WASHINGTON -- President Trump issued an Executive Order over the weekend that freezes all recently published EPA regulations for a 60-day review period. This review period delays the initial effective date for the EPA formaldehyde rule, pushing it from February 10 to March 21, 2017, according to the Composite Panel Association.
This change in effective date will only impact the deadline for accrediting bodies and third-party certifiers to register with the EPA. The December 12, 2017 implementation date for all panel producers and fabricators to comply with the regulation’s emissions and other requirements remains unchanged.
Columbia Forrest Products stages a conference for its' PureBond Fabricator Network April 12 during Cabinets & Closets. SPeakers include HGTV carpentry star Chip Wade (right).
Since the formaldehyde rule was published in the Federal Register, it cannot be changed without further action by the Congress through the Congressional Review Act, which is highly unlikely, or through rulemaking by the EPA. At this point, there is no clear indication that EPA will open the docket for further comment or initiate a rulemaking to make changes to the existing regulation.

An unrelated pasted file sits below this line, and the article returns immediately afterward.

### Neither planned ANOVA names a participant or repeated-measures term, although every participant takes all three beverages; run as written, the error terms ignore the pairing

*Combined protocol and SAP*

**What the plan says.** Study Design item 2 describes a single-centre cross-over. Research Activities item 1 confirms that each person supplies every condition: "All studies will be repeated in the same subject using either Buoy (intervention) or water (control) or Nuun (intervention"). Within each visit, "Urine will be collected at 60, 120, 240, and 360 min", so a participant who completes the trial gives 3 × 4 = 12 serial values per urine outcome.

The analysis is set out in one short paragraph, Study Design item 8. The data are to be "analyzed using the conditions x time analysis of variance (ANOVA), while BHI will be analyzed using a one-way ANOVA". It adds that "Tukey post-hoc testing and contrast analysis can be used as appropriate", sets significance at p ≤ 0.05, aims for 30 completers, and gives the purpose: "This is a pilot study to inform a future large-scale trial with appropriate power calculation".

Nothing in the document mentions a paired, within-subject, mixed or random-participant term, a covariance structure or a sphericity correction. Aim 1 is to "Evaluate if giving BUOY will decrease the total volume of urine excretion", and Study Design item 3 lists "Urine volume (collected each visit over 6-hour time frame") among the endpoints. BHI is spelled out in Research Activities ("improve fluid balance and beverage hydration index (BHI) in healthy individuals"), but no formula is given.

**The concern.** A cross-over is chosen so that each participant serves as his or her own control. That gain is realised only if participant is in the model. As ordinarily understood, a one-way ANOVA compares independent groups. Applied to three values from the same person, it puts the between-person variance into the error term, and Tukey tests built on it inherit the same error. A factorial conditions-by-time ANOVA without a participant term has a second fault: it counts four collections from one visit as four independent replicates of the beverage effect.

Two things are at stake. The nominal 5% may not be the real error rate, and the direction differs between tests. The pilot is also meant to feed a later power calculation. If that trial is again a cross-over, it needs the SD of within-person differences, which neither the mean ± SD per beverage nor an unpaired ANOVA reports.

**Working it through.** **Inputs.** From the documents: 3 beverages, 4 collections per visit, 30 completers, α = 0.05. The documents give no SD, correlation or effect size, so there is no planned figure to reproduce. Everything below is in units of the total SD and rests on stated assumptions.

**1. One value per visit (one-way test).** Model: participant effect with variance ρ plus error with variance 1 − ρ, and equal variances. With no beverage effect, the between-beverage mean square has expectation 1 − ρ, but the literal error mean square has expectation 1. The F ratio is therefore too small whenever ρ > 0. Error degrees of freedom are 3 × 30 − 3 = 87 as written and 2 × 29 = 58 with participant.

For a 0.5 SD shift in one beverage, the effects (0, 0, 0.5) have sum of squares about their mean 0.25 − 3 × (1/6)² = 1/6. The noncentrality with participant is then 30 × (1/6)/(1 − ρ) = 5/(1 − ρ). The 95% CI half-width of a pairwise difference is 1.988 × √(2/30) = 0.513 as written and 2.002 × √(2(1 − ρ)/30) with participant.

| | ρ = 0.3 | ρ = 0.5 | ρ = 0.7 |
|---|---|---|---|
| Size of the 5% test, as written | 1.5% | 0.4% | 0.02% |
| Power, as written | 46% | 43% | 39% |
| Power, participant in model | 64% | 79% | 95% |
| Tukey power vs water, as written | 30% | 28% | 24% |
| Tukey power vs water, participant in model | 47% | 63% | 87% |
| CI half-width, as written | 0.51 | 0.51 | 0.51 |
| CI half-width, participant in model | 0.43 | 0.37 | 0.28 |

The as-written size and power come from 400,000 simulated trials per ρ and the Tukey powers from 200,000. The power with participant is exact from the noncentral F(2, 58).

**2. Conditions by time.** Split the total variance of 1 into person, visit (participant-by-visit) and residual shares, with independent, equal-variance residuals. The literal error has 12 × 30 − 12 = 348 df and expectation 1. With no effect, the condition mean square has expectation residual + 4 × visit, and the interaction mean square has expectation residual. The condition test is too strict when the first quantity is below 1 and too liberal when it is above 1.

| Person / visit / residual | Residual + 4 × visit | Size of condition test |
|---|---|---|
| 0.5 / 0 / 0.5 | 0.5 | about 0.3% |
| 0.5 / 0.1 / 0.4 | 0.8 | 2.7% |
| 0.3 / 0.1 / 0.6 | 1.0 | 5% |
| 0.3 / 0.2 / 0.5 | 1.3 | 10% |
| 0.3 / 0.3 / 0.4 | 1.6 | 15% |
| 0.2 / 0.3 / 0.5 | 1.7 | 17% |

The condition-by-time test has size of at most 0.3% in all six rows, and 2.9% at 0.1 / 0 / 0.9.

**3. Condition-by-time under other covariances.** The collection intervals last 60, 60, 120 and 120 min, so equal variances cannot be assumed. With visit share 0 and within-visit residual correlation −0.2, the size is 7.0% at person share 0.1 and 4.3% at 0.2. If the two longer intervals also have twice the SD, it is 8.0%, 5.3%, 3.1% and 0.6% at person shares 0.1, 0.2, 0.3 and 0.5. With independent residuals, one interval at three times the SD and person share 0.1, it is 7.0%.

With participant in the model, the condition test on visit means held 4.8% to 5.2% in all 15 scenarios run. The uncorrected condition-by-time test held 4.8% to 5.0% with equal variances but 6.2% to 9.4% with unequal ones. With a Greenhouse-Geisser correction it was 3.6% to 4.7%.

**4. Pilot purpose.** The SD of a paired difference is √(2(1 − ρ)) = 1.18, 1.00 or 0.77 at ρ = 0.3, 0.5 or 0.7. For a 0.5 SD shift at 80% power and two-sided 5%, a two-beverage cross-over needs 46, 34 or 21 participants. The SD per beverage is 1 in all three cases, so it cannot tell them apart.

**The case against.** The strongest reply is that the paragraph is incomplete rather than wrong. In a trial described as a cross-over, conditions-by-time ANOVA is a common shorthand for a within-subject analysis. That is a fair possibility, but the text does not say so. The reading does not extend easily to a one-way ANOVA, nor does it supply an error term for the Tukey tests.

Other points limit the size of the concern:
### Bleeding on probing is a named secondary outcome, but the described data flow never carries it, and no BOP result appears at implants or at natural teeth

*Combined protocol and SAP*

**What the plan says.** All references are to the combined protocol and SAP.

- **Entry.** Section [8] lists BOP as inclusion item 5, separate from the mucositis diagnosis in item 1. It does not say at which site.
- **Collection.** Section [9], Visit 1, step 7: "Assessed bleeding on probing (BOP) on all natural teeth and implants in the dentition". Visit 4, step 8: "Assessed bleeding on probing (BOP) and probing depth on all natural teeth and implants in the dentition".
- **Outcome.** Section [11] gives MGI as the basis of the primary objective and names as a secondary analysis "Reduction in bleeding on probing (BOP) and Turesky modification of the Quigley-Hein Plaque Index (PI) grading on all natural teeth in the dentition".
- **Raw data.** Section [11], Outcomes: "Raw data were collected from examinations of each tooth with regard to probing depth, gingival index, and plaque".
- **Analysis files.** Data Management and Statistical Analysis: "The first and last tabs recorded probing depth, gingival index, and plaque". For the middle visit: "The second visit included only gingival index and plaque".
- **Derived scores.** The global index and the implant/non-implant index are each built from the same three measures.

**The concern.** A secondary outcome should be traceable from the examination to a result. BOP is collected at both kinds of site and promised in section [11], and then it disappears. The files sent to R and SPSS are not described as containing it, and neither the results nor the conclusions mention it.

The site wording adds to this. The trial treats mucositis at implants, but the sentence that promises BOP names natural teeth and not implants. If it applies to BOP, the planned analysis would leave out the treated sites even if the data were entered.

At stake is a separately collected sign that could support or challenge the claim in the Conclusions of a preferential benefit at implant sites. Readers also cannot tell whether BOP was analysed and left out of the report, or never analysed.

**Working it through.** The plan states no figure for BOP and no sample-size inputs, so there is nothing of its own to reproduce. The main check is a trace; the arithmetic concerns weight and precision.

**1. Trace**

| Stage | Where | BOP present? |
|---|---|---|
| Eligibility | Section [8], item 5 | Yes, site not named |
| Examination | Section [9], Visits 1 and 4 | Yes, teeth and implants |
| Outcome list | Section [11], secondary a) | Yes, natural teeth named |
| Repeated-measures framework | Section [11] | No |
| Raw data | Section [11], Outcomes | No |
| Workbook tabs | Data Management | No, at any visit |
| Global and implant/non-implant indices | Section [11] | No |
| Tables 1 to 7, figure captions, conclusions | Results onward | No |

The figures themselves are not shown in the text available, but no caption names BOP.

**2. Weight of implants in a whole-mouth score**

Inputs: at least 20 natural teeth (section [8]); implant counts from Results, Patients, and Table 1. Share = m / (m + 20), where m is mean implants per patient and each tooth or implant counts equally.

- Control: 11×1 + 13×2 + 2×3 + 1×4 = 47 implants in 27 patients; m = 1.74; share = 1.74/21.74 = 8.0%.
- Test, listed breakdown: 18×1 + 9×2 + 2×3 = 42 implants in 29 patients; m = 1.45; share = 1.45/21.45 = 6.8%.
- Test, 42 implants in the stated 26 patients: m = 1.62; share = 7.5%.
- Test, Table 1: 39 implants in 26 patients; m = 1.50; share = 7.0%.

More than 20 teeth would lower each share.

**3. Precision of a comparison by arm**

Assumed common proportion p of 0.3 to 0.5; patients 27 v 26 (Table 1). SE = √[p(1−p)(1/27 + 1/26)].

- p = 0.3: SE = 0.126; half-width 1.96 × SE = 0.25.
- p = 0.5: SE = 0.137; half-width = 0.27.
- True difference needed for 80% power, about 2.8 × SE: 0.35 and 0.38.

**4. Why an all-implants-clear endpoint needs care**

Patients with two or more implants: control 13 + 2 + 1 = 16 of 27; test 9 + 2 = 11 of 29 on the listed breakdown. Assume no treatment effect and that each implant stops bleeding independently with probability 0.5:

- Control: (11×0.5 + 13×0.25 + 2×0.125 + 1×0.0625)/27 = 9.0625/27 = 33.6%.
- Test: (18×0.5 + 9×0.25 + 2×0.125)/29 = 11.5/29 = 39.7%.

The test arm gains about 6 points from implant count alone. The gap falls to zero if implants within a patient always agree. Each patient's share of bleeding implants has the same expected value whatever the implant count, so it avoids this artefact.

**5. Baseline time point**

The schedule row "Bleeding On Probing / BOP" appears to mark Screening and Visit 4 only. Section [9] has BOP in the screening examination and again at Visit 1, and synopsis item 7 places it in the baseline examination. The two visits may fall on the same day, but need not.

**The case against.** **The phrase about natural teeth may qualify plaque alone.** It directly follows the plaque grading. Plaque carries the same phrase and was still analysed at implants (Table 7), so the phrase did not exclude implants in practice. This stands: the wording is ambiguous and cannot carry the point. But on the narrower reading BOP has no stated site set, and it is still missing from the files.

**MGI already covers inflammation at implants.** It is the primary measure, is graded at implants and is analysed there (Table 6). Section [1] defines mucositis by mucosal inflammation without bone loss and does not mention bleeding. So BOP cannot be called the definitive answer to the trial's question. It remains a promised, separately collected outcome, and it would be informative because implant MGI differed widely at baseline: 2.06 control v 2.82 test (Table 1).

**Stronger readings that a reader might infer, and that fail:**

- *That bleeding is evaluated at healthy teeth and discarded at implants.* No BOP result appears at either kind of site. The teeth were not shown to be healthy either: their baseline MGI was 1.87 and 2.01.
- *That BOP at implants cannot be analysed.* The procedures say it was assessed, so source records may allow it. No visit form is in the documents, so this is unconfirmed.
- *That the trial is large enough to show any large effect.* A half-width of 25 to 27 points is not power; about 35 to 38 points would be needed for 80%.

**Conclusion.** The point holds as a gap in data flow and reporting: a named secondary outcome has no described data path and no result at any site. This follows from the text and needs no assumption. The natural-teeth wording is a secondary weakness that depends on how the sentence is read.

CPA will continue its advocacy efforts with EPA during this implementation delay to seek changes to the final regulation that address a handful of editorial and/or substantive issues, such as the restriction on labeling TSCA Title VI compliance until December 12, 2017.
See http://www.woodworkingnetwork.com/news/woodworking-industry-news/what-woodworkers-need-know-about-epa-formaldehyde-regulation for additional information from CPA.